From what I understood after reading Shweta Mayekar’s article, the acronym S.L.A.M stands for Simultaneous Localization and Mapping. It is an algorithmic technology and AR/VR application that translates data that’s gathered from the physical world as reference points and translated into a virtual environment in real-time. The reference points help the machine distinguish between the floors, walls, and other barriers that are in the area. It’s kind of like creating a virtual 3D spatial map that uses various physical environments as a resource. Using S.L.A.M is especially useful in unknown environments where no GPS scan or map signal is available at all in the area. Overall S.L.A.M helps AR and VR technologies create visually clearer and more stable digital realities.
The Parts That Make The Whole
I learned from reading professor Andreas Jakl’s blog that S.L.A.M is actually made up of four parts that help make it work overall. The four parts are called front-end, back-end, sensor data, and S.L.A.M estimate. Front-end is feature extraction, or the work of reducing the number of resources required to describe a large set of data from a certain physical environment. It needs to be related to actual landmarks or map points so that the technology can help reduce any drift that might happen by recognizing what it has already seen. Back-end localizes the camera, handles the overall geometric reconstruction of the virtual world, and takes special care of connected relationship between different frames. Sensor data is the data of mobile device’s cameras, gyroscopes, and accelerometers (an instrument for measuring acceleration). The data can be augmented by other sensors as well like a depth sensor or GPS. The last part of the whole, S.L.A.M estimate, is just the result of all of the contained tracked features, their locations and relation, along with the camera that is positioned in the physical world.
From reading the book, “AR: Principles and Practice”, I was able to learn about three important terms that overlap when it comes to the work of measuring and alignment of objects for an augmented reality. These three terms are tracking, calibration, and registration. Tracking is used to describe dynamic sensing and measuring of AR system so that virtual objects that are connected to physical object in a 3D space have the same relative position and orientation. Calibration is the process of comparing measurements made with two different devices, a reference device and a device that will be calibrated. A fun, small, thing I learned is that calibration, unlike tracking which is used all the time, is only used in discrete times or it may even only be used once in a device’s lifetime. The last term, registration, when it comes to AR refers to the the specific alignment of coordinate systems between the virtual and physical objects. For this to work, it usually requires a user’s head or camera to be tracked providing the video background, or even both at times.
Two Types of Registration
- Static Registration — When a user or the camera is not moving at all, it requires calibration of the tracking system so that it can establish a common coordinate system between the virtual and physical object.
- Dynamic Registration — When the user or the camera is moving, this type of registration requires tracking.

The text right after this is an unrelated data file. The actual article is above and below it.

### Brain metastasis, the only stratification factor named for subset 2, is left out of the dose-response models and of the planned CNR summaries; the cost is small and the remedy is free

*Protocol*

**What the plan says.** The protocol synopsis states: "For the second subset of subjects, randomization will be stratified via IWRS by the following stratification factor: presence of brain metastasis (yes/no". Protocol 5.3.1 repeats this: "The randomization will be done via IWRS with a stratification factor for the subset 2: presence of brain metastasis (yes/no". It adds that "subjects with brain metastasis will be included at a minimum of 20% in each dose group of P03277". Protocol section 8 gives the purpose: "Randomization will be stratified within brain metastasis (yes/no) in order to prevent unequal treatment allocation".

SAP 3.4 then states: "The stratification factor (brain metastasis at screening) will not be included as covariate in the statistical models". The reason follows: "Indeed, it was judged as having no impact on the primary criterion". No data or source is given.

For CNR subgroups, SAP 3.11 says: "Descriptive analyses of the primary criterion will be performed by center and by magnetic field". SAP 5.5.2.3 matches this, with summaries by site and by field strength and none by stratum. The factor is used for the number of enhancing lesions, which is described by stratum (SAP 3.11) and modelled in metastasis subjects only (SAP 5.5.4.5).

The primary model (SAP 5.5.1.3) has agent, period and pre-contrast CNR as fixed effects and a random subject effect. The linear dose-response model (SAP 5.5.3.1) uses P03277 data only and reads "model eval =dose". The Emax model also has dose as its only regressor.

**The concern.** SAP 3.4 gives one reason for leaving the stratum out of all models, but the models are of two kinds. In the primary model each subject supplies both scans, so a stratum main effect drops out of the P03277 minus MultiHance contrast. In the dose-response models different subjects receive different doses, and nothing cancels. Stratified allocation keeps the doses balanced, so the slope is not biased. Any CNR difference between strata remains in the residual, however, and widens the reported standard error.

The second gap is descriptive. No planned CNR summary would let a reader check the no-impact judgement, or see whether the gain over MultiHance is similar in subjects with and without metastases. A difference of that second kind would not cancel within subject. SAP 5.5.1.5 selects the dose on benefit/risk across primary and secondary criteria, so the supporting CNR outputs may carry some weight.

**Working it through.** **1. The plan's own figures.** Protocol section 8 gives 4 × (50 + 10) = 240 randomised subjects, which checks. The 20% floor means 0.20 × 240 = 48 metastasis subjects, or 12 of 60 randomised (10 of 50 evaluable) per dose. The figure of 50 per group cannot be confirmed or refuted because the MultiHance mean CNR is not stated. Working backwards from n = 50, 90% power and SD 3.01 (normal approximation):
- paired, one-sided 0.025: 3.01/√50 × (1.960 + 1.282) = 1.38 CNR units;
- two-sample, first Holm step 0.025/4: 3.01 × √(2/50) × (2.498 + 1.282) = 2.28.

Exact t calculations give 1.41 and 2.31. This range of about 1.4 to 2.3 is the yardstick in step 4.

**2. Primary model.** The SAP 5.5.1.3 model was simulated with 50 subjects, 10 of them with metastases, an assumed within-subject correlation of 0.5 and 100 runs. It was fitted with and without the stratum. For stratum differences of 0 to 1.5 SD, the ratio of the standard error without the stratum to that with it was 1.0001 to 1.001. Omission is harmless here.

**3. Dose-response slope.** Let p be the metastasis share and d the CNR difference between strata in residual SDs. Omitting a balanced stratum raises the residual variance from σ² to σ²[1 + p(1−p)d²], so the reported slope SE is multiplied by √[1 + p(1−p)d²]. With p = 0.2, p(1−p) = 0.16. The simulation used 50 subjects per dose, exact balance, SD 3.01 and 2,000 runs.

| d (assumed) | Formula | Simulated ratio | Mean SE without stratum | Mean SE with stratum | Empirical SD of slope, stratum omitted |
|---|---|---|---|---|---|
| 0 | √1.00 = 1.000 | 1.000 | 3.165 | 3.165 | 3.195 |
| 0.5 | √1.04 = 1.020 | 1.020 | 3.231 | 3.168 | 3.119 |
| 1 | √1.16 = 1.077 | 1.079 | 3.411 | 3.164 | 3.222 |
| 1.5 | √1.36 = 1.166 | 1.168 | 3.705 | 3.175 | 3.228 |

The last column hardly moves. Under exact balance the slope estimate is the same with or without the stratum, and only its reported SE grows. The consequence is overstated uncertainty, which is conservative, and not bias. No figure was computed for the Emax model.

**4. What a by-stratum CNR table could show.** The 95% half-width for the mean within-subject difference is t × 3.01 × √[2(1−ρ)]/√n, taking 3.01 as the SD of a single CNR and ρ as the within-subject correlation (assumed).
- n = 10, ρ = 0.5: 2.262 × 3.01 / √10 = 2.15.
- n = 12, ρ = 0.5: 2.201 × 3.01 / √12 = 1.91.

Stationary Tracking Systems
There are certain types of tracking that can be used for different AR/VR systems that determines the best performance, cost, size, weight, and power consumption options for creators depending on what’s needed or wanted. Introduced in the 1990s, due to this type of tracking system’s stationary nature, the trackers below are not very popular AR Today. Although they aren’t very popular or used very much currently, I still thought they were interesting to learn about when reading from the “AR: Principles and Practice” book.
- Mechanical Tracking — One of the oldest techniques, it builds on mechanical engineering methods to track a person’s motions and positions relative to the machine, usually something like a robotic arm, that user is attached or hooked up to.
- Electromagnetic Tracking — Uses a stationary source that produces three, right angle, magnetic fields strength and direction to measure both the position and orientation.
- Ultrasonic Tracking — Measures the time of flight of a sound pulse traveling from the source to sensor. For this to work, it needs to have multiple sensors send their pulses following an order of sequence, and there needs to be no disturbance from loud environment noises to avoid
The stationary trackers up above are suitable for certain types of VR applications that don’t require a user to move around much. However, that doesn't work very well for Augmented reality because their type of tracking system should be mobile, not stationary. The thing with mobile tracking systems is that they have to perform locally from mobile devices for AR users to be able to roam about in an unconstrained environment, whether it be indoors or outdoors. The problem with this is that it can limit processing power and applicable techniques that can operate with mobile sensors. All modern mobile devices, whether it be phones or tablets, are equipped with an array of sensors like, for example, GPS or wireless networks (WIFI, Bluetooth, and mobile phone networks) that can help determine a person’s position.
Currently, S.L.A.M for AR is still developing, although developing really fast. I think that this technology could be very useful for my group’s project. It could collect data of the location/position Catalyst’s building overall, but more specifically the teacher’s offices and create a virtual spatial map of the same physical layout. Then we could use the visual layout to implement our ribbon idea and use other AR technology, like one of the mobile sensors, to create the ribbon mapping system that will lead people in the right direction of the professor they wish to speak to.